cosmic-ray exposure age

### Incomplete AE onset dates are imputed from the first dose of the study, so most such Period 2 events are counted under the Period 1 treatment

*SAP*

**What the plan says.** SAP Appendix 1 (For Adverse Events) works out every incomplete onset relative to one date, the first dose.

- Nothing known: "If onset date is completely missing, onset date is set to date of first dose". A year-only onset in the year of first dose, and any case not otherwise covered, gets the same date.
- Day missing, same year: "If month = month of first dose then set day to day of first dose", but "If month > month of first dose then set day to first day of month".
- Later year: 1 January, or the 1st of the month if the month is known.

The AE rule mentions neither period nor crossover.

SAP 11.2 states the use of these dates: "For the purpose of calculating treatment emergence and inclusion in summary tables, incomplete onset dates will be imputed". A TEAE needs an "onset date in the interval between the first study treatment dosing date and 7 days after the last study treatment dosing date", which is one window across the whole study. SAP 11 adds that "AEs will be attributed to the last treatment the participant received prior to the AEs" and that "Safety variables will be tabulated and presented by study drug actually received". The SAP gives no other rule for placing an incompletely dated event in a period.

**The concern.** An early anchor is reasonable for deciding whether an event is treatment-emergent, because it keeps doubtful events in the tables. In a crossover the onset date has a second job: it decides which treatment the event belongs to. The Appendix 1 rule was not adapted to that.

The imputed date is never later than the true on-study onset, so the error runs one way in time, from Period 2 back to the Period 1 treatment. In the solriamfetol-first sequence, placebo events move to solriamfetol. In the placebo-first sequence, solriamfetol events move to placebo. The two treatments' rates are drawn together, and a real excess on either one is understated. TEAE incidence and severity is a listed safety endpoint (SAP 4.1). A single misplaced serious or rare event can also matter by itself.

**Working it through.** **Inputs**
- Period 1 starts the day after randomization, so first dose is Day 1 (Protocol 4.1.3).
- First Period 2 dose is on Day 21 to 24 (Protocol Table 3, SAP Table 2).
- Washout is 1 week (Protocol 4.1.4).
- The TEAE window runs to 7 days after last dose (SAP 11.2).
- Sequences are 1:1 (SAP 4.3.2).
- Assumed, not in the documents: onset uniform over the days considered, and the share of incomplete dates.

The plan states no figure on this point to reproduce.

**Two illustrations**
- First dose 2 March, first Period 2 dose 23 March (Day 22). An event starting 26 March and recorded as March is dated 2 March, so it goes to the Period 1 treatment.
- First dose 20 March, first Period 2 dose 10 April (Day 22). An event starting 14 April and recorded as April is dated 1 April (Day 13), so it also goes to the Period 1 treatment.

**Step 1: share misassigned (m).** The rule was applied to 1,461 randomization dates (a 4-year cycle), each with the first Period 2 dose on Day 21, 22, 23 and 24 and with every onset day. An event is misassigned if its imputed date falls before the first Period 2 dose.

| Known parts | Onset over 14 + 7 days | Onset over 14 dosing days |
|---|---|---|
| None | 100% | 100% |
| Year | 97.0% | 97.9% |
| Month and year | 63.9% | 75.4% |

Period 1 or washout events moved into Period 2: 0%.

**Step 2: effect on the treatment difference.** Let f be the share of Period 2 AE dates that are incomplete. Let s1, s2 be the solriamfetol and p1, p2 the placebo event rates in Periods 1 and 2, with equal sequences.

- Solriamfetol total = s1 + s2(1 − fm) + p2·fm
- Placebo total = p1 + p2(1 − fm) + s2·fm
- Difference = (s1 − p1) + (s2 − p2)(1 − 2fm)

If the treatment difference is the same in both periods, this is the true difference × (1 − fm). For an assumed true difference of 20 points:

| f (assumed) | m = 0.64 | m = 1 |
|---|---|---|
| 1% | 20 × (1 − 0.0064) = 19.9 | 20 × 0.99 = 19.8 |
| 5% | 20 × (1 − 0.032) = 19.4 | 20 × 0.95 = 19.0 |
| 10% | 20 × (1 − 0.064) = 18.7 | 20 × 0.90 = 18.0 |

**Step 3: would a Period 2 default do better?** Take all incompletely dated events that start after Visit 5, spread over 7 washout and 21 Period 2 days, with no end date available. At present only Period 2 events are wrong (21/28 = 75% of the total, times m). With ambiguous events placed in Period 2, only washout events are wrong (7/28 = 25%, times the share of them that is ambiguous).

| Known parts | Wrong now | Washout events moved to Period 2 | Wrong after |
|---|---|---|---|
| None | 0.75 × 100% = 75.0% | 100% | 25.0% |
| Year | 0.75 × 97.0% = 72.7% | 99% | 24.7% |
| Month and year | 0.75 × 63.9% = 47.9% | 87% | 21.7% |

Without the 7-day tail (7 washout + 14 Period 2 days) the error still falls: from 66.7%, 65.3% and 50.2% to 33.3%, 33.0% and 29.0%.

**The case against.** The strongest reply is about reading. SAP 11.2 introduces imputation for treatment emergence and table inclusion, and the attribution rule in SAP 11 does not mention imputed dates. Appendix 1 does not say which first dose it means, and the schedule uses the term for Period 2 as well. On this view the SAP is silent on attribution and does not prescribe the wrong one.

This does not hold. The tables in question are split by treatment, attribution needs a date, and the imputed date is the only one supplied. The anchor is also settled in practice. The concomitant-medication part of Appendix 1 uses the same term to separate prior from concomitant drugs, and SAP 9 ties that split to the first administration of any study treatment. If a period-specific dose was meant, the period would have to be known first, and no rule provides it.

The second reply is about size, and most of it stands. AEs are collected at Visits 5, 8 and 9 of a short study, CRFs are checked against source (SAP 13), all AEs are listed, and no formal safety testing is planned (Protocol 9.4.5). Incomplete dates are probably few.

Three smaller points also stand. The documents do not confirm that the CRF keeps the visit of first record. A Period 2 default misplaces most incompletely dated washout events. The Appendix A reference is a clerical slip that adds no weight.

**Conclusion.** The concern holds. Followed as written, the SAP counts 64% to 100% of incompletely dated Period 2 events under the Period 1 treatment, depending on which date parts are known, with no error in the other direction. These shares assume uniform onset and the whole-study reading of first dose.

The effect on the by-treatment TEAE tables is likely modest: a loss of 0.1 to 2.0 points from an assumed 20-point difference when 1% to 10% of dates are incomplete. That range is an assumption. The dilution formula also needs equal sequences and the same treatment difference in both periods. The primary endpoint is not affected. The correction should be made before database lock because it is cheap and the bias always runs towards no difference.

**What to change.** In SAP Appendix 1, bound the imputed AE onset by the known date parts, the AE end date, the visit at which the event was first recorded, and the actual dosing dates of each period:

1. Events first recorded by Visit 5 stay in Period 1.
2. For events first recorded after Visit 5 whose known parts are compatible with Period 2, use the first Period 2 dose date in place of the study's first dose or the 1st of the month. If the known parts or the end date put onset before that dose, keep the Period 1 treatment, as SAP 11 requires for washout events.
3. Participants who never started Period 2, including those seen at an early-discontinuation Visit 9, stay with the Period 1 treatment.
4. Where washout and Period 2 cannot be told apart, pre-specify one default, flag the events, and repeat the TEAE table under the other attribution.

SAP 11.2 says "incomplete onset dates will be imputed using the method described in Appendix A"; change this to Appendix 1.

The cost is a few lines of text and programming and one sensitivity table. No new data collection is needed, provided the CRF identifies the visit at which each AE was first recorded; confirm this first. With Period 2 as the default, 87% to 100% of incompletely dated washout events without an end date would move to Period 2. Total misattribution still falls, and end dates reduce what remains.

The cosmic-ray exposure age, also known simply as the exposure age, is the interval for which a meteoroid was an independent body in space. In other words, the time between when a meteoroid was broken off its parent body (such as an asteroid) and its arrival on Earth as a meteorite. The exposure age can be estimated from the observed effects on a meteorite of bombardment by cosmic rays from the Sun and the rest of the Galaxy. As these cosmic rays struck the meteoroid while in space, they produced characteristic isotopes, both radioactive, such as helium-3, neon-21, and argon-38, and stable. The longer a meteoroid was exposed to cosmic rays, the more of these new isotopes are found to be present. Further dating information comes from an analysis of the fission tracks (thin trails left in a substance by a fast-moving atomic nucleus) that cosmic rays cause. Exposure ages range typically from a few million to a few hundred million years. To obtain the total age of a meteorite, including its time on Earth, the exposure age must be added to the terrestrial age. The period over which a meteoroid has been exposed to radiation in space, or that a rock has been exposed on the surface of a body.